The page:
A common question I often get from our very ambitious undergraduates focuses on a choice of vector calculus classes we offer. Vector Calculus, Calculus III, and Multivariable Calculus are all names for the same basic study of the properties of functions of more than one independent variable. This material is required for most engineering disciplines, as well as mathematics, and most of the natural science majors here at Hopkins. Since the techniques and material makes a lot more sense once students have studied most of the properties of functions of one independent variable, this course naturally follows the Calculus I and II sequence.

We have two flavors of vector calculus here at Hopkins:

110.202 Calculus III and 110.211 Honors Multivariable Calculus

The basic question is; Which should I take?

The basic answer is: depends....

Both of these courses fulfill the same requirements for all majors and minors that require multivariable calculus. Both can serve as prerequisite courses for any higher level course that requires multivariable calculus. Both cover the same basic material over the length of one semester, and run from the basic notions of vectors, matrices and the real space R^n through notions of continuous and differentiable functions of more than one independent variable, ending the basic material with the final major theorems tying together major aspects of the course: Green's, Stokes' and Gauss' Theorems.

The major difference between these two courses is one of focus. 110.202 Calculus III is more of a standard Calculus course, developing a blend of theoretical background on the nature of functions of more than one independent variable and the actual calculations involved in solving problems pertaining to this material. 110.211 Honors Multivariable Calculus, on the other hand, spend much more time on the theoretical nature of the material, digging deeper into the "why" aspects of calculus instead of "how things work". Students in the latter will develop a better understanding of content like the Inverse and the Implicit Function Theorems, and learn better how to analyze functions and problems that are not so straightforward. Furthermore, the honors version goes a bit beyond Gauss' Theorem and 110.202, with an introduction to differential forms, and a basic development of a generalized unified theory of the latter three theorems entitled "generalized Stokes'". Both courses are a challenge, but the latter is more so.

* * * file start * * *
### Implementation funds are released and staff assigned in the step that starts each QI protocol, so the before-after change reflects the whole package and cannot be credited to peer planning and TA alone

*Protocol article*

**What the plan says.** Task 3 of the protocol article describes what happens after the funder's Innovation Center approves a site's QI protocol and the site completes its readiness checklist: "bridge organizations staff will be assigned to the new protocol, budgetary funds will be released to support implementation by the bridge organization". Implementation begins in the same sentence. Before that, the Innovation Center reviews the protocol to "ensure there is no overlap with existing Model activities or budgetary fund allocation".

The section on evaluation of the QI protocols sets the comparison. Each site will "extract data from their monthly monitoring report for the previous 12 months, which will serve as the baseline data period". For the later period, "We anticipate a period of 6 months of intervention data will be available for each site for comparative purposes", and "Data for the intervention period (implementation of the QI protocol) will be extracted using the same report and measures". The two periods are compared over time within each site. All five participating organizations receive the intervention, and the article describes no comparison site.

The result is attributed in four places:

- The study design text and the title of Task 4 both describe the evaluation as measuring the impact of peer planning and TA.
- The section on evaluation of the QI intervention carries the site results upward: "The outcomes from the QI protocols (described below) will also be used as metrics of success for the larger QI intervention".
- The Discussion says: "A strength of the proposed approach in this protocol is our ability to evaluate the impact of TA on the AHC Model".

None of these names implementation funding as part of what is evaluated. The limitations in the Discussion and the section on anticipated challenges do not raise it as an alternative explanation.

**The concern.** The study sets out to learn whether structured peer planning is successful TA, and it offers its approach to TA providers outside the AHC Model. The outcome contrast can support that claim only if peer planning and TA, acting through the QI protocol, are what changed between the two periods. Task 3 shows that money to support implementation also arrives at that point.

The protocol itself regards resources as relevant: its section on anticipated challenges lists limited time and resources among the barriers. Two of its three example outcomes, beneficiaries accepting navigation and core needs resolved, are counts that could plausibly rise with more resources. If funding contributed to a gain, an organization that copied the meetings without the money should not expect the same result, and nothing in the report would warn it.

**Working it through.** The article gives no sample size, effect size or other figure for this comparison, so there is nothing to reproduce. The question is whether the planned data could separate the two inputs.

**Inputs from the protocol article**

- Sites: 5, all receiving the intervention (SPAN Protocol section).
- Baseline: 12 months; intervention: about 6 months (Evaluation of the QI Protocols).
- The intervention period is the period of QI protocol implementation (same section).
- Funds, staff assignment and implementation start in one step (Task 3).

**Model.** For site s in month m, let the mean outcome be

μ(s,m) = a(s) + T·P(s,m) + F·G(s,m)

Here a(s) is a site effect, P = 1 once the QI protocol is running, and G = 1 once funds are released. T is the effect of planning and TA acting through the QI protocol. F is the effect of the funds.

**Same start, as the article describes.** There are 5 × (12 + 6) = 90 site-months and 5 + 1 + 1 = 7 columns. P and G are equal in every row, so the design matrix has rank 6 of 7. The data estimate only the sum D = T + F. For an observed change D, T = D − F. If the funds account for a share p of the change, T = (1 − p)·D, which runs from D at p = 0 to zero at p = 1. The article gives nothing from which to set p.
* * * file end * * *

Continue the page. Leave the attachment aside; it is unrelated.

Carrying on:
Students getting a BC score of 5 (or a 110.109 grade of B+ or better) can be encouraged to take this version if they are so inclined. Students with less strong scores should stay in 110.202, or at least should inquire further with the Math Department before registering for the honors version. In either case, while 110.211 is indeed a great course in vector calculus, taught the way mathematicians really want to teach a math course, it should be understood that the course will be quite a serious challenge.

Course sizes typically run over 100 easily for each lecture of 110.202, with about 4 recitation sections of 25 each. In contrast, 110.211 runs with about 40 students in 2 recitation sections.

Though always self-selected, students are usually quite enthusiastic about the honors version. it is also great fun to teach!

Hope this helps....

## 6 comments:

Great post! I took the Honors math courses (Linear Algebra with Porod and Multivariable with Wilkin were the only ones offered at the time), and I loved them, but they're definitely not for everyone.

Glad you like the courses, Tanmay. Haven't yet taught Honors Linear Algebra, but the other one was very enjoyable on my end also.

Thanks for the post! I took Honors Multivariable Calculus and Linear Algebra in 2000-2001 with Minicozzi and Morava. The material was incredibly stimulating and served me very well during my Ph.D. education. The best part about this course, however, was that there are 3 couples (out of only 15-20 people!) that originated from this class and are still together to this date (at least last I checked). Two of these couples (including me and my wife) are now married. And many of the classmates are still good friends, and we see each other periodically. This course definitely has a special place in my heart.

Oh, and good luck to you Dr. Brown. We tend to especially love our HMC and LA profs!

Thank you, HD. And congratulations to you and yours. We typically do not think of our courses for their post-instance social value. But your endorsement does mean a lot to us. Good luck to you. And feel free to comment further to advise our current students. Your perspective as a former student is crucial to our central reason-to-be.

Mathematics of Linear Algebra

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